“Old lady?” I said. “You mean the one at the entrance? I thought she was just a begger.”
Kelly thought for a moment.
“Shit,” she said.
Fortunately the professor showed up a few minutes after that, and we were on our way. We learned how the church used to be part of a bathhouse, and then moved on to a nearby museum. On our way over, the girls in our class got cat-called. Most of the other girls ignored the, but I made the mistake of glancing at them as I passed.
“Hey!” they shouted. “Hello! Hey! What’s your name!”
I wondered if that was the only English they knew and how they knew we spoke English.
At the museum we examined various statues and their meanings.
Pop quiz! What’s wrong with this statue?
Then we made our final goodbyes to the professor — he had decided to give us Monday and Tuesday off so we could focus on our papers instead. Then we left. Presumably the other students left quickly. On the other hand, it took me a while to leave the Piazza.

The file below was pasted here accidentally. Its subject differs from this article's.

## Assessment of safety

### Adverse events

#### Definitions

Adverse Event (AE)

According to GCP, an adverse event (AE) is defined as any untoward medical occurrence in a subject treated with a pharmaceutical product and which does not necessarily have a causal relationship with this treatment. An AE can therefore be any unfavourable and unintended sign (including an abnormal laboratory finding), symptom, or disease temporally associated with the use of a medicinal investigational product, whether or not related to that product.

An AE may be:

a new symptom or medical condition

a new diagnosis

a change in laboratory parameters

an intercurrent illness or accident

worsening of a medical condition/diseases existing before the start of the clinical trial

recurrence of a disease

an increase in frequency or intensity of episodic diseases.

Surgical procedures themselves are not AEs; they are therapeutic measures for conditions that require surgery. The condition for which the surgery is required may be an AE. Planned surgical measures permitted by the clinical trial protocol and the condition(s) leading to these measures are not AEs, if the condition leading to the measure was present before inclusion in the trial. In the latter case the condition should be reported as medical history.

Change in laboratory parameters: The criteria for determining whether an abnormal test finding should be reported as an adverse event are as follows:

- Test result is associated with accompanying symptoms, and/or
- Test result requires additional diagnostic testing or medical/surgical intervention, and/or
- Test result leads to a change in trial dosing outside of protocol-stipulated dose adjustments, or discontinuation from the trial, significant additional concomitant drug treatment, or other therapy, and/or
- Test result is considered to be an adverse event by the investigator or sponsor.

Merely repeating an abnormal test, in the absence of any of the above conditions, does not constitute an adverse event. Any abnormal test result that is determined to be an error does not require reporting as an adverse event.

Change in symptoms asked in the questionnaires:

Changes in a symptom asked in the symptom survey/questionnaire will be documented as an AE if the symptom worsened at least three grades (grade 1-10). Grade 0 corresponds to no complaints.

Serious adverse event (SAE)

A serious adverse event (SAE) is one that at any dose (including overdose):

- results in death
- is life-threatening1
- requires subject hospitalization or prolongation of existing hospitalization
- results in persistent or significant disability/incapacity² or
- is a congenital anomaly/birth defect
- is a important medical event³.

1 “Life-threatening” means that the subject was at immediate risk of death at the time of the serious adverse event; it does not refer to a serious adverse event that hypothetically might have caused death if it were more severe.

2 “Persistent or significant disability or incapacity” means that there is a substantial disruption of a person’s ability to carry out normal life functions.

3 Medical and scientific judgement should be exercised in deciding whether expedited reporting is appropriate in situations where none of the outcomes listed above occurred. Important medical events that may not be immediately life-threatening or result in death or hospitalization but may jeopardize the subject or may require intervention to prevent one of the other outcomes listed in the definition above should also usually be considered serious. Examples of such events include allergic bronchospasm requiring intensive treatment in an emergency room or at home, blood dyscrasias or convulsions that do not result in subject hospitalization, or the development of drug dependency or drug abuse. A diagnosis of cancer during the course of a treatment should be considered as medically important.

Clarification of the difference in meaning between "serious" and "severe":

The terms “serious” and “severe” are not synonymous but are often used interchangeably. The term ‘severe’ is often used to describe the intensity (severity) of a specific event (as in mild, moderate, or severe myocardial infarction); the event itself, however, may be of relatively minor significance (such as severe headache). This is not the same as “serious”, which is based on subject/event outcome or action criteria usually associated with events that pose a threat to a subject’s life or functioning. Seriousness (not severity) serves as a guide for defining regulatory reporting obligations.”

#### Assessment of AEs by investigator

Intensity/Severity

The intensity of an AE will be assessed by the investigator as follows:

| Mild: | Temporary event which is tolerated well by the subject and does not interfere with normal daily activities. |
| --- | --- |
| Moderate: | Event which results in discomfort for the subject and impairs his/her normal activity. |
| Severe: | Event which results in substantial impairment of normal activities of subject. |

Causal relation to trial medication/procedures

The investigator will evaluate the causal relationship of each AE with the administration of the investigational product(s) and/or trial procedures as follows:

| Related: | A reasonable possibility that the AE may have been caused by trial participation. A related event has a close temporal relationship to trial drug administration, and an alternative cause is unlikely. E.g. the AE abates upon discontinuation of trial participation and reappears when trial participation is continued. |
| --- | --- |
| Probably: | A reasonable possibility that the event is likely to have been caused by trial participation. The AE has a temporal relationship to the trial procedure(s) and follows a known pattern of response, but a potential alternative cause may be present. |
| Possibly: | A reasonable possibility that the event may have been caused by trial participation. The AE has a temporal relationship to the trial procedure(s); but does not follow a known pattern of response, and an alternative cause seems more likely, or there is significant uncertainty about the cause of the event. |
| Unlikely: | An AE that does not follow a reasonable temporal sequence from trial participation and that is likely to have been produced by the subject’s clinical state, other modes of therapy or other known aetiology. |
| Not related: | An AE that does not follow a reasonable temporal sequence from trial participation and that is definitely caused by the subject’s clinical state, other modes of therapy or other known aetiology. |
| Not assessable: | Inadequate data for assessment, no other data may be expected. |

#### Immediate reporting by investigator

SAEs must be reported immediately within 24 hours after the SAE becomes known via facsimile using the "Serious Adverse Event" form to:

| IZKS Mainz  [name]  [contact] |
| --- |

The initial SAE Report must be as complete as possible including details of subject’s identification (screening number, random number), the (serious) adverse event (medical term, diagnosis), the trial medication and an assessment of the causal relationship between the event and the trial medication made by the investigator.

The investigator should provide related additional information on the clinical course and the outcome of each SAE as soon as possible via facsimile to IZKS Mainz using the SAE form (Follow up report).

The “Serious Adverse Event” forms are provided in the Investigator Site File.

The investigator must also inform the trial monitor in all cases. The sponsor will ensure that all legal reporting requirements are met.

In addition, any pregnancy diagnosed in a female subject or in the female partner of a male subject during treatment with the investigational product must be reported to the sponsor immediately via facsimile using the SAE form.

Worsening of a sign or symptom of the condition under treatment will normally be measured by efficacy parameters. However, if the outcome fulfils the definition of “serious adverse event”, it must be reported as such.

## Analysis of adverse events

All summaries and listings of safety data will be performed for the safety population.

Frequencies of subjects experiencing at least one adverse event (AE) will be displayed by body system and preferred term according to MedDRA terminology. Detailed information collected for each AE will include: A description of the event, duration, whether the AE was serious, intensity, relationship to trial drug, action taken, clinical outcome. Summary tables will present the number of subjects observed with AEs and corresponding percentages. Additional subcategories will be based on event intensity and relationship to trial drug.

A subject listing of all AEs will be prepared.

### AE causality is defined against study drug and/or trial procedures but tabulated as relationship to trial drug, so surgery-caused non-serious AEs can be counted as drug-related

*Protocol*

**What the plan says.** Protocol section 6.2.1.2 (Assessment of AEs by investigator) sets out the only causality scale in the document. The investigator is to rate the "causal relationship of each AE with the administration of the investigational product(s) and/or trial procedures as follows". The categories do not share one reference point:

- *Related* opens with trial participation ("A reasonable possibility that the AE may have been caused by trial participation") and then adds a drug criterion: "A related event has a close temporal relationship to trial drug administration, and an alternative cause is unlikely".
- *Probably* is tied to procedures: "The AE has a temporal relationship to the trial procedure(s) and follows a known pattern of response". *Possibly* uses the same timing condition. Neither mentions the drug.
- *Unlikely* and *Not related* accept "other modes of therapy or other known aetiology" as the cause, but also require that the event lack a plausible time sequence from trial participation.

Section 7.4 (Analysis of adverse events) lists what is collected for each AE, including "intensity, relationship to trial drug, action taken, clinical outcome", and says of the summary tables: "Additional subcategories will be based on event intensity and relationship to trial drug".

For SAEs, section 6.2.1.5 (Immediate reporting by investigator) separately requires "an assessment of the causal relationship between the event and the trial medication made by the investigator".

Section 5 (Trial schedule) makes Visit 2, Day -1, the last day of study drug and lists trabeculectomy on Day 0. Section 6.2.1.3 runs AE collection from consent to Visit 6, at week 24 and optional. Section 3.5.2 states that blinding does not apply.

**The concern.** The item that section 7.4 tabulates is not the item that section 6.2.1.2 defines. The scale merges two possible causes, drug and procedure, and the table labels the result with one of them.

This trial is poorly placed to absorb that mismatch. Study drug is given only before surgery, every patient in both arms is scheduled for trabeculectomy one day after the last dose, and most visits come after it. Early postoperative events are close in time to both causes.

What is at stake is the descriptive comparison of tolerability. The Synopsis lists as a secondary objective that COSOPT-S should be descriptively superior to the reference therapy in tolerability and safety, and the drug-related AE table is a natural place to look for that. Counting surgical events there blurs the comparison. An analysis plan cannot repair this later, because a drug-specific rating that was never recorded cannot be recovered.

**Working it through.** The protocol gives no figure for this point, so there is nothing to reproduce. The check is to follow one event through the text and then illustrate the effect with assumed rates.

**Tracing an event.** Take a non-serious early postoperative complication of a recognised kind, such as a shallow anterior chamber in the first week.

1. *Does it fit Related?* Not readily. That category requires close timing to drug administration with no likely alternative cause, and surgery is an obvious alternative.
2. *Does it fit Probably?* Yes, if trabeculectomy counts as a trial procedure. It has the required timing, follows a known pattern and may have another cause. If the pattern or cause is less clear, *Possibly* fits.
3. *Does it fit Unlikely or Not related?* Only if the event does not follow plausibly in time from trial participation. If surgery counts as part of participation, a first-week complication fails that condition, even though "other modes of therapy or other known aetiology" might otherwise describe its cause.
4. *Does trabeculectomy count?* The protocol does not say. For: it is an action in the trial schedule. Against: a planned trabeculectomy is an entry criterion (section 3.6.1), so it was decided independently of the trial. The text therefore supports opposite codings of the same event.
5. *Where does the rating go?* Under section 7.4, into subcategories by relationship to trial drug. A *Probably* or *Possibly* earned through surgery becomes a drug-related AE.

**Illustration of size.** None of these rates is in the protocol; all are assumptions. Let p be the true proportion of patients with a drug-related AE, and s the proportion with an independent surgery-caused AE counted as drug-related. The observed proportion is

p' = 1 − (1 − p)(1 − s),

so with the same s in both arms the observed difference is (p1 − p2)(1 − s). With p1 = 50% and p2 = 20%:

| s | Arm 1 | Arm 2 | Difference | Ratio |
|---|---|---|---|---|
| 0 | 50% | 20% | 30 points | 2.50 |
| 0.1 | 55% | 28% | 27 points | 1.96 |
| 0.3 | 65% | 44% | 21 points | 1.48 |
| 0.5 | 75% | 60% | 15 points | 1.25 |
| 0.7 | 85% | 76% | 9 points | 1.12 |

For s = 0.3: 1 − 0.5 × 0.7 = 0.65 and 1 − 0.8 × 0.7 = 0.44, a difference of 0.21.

First I stopped and took pictures of the fountain in the Piazza.
I had walked past an embroidery shop or a rug shop or a fabric shop or something on the way over. I had spotted in the window a special: small tapestries for 18€. So I headed back to the store to see if I could get anything good. On the way over, I noticed a crowd gathering in the square.
I was stopped by a guy, who began talking to me in English. I stared at him, confused. Finally he said, “Do you speak English?”
“Yes,” I said.
Then I walked on to the store. I bought three for 50€, then headed to the metro to go home. On the way back to the Metro, the guy stopped me again. He asked me some questions in Italian; I had absolutely no idea what he was saying. I headed to the Metro station (with a “parlo inglese!” at a woman who tried to stop me at the entrance). But the ticket machines in the Metro didn’t work. So I had to go back out of the Metro and to the stand near the entrance, where there was a guy who could sell me a Metro ticket.